On Mother’s Day 2000, instead of gathering for brunches and dinners out, about 750,000 people descended on the National Mall in Washington. D.C. to demonstrate for tighter gun controls. Helen Oxenberg, a psychiatric social worker and the mother of four adult children who writes our Answer Mom column, was among those at the Million Mom March. She shares an article that she wrote 13 years ago, right after Columbine, noting, “It didn’t work then but — we can’t give up. The struggle goes on.”
Showing up counts. Petitions and letters and calls to legislators may push them a little or they may choose to ignore it all but showing up is in their face. The NRA has the money. We have the votes. It”s hard to ignore a tremendous gathering of determined voters. So showing up counts. I decide to show up.
What a day! It”s great when I agree with you and you agree with me and we all arrive at 6 a.m. and the greetings start. “What time did you get up (4:30 a.m.) and where do you live and did you ever march before (yes) and how many children do you have?” Women, mostly young, speaking to women, some old (me), comparing notes and feeling the instant comradeship of people who, on this day, at this moment in time, are fighting for the same cause.
We board the bus, one of hundreds, and at the suggestion of our bus captain we each team up with a “buddy.” The idea is to stick together and avoid getting lost in Washington. Some of those legislators we”re trying to influence do seem to be lost in Washington.
On the bus there”s free water, free yogurt, free juice, free breakfast bars — take your pick. We ride along and suddenly there”s another bus riding next to us. Everyone at the windows in that bus and everyone at the windows in our bus waves and calls greetings to each other.
Arriving in Maryland we head for the Metro. Here”s where the buddy system earns its credits as hordes of women, some with small children and some men descend to the green line train stopping at the Archives station. Our bus captain carries a long stick with a bright sign attached at the top naming the organization we”re with. She holds it high so we can follow her. Throughout the day we look for that sign when we want to get back to our group.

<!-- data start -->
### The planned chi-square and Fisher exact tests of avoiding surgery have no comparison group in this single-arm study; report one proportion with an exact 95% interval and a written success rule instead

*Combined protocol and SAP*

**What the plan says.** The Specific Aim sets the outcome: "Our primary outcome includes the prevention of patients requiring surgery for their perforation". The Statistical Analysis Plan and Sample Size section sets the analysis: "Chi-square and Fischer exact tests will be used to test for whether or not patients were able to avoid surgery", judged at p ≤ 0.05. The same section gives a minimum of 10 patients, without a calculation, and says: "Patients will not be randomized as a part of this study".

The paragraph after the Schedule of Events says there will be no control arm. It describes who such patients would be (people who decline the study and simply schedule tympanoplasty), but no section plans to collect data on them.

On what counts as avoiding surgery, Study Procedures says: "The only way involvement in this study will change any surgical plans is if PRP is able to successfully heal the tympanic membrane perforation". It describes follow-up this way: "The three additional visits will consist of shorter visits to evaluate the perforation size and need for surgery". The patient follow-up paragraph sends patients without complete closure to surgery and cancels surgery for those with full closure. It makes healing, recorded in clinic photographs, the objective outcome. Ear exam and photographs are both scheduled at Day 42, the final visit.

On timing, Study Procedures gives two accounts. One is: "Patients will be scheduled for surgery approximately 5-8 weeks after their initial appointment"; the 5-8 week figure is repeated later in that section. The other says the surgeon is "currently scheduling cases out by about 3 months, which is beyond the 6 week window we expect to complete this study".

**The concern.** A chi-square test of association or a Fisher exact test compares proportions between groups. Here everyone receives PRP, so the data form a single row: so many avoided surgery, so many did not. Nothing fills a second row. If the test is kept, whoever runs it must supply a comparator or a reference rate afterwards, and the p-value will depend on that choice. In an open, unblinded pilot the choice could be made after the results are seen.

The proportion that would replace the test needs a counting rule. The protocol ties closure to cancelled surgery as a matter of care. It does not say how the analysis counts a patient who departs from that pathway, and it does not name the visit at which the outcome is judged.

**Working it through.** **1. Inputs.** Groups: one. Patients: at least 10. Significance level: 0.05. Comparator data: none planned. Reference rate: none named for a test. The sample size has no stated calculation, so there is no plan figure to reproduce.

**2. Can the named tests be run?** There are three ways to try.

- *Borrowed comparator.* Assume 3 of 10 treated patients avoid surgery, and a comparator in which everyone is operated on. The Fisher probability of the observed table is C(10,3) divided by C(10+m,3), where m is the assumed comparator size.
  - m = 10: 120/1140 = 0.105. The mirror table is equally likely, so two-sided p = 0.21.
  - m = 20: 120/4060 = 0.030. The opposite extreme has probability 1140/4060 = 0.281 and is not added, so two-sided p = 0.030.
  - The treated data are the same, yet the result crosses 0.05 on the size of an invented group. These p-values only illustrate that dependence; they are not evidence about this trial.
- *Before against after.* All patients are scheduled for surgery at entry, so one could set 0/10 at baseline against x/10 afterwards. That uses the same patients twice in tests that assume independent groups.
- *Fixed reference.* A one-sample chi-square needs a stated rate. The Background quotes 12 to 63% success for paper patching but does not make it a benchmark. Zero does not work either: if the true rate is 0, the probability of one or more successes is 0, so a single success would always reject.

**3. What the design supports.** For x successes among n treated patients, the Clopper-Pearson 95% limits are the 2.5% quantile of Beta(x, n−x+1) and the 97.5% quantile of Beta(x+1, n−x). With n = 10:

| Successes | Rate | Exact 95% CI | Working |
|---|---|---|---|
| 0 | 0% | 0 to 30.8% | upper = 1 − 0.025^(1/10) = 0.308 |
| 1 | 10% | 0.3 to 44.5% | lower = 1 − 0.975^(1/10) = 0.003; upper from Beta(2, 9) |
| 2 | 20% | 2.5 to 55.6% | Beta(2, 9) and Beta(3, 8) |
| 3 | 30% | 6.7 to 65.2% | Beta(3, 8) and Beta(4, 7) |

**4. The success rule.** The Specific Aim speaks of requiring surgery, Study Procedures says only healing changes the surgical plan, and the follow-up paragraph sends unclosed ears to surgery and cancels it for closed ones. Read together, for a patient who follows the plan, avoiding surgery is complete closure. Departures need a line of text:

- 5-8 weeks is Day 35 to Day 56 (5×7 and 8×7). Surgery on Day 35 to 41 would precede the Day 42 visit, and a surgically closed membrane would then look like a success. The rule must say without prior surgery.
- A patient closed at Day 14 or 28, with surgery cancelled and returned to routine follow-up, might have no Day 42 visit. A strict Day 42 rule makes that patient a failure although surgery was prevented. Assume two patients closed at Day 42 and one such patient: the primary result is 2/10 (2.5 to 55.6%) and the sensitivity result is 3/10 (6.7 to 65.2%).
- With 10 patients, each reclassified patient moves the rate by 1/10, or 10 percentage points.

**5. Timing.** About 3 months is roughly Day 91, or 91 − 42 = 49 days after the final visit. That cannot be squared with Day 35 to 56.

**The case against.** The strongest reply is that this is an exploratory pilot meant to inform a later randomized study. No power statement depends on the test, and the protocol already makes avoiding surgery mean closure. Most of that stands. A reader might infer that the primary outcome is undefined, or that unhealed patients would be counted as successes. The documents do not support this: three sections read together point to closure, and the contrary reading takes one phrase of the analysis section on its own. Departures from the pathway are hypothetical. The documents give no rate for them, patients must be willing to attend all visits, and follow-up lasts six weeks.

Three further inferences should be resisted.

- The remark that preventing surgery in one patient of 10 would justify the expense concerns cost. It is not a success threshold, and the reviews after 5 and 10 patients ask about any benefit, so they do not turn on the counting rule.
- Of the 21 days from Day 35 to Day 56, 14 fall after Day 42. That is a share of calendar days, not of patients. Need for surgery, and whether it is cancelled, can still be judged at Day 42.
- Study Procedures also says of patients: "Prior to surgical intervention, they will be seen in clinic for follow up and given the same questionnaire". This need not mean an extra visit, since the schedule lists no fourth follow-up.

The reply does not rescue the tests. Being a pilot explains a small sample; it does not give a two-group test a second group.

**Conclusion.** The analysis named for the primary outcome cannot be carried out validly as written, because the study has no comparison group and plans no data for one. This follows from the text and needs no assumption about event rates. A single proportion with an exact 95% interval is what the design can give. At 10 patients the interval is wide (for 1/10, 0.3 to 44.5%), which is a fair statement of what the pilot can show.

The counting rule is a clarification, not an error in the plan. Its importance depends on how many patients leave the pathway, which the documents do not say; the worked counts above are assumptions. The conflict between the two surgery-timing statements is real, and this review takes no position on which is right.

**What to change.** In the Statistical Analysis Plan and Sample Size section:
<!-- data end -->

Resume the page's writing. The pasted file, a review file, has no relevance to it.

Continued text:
As we walk to the mall we hear the tremendous noise of motorcycle after motorcycle after motorcycle roaring down the street. It”s an endless line of motorcycle policemen from different cities and states. Since we don”t know who they are and since controlling the public”s guns has to be in the best interest of police we decide to assume they”re riding to support the march. (Later I learn that it”s just a coincidence that COPS – concerns of police survivors – is holding its annual convention on this day also). All around us vendors are hawking T-shirts and buttons with pictures and mottoes about the march. Many of us have already bought and are wearing the official T-shirt designed for the Mom March.
Arriving at the mall we begin to appreciate the power of technology and the media. There are at least three giant TV screens rising way above the crowds at intervals along the whole expanse of the mall. Along with loudspeakers booming out the sound we can now see and hear every speaker and every roar of he crowd responding to them. And roar we did. (“I am woman, hear me roar!”)
Most of us have brought lunch and we try to find a spot to sit down and eat. It”s not easy. There”s only the ground to sit on and it”s covered with adults and children and baby strollers. We pick our way gingerly, stepping over people and online pokies around babies until we can find a spot of grass to call our own. (That spot of grass went home with me on my pants). I step on a woman”s toe accidentally and I know it hurts but she says its okay and smiles. We”re here for an important fight. We feel good about ourselves. When people feel good about themselves they smile at each other. We never heard a baby cry so we have to assume they”re very smart babies who know they”re here for a good cause. Miracles happen. One of our older members is actually found by her adult son. Imagine finding your mother in a crowd of 750 thousand people. Now that”s a tie that binds. It is Mother”s Day after all.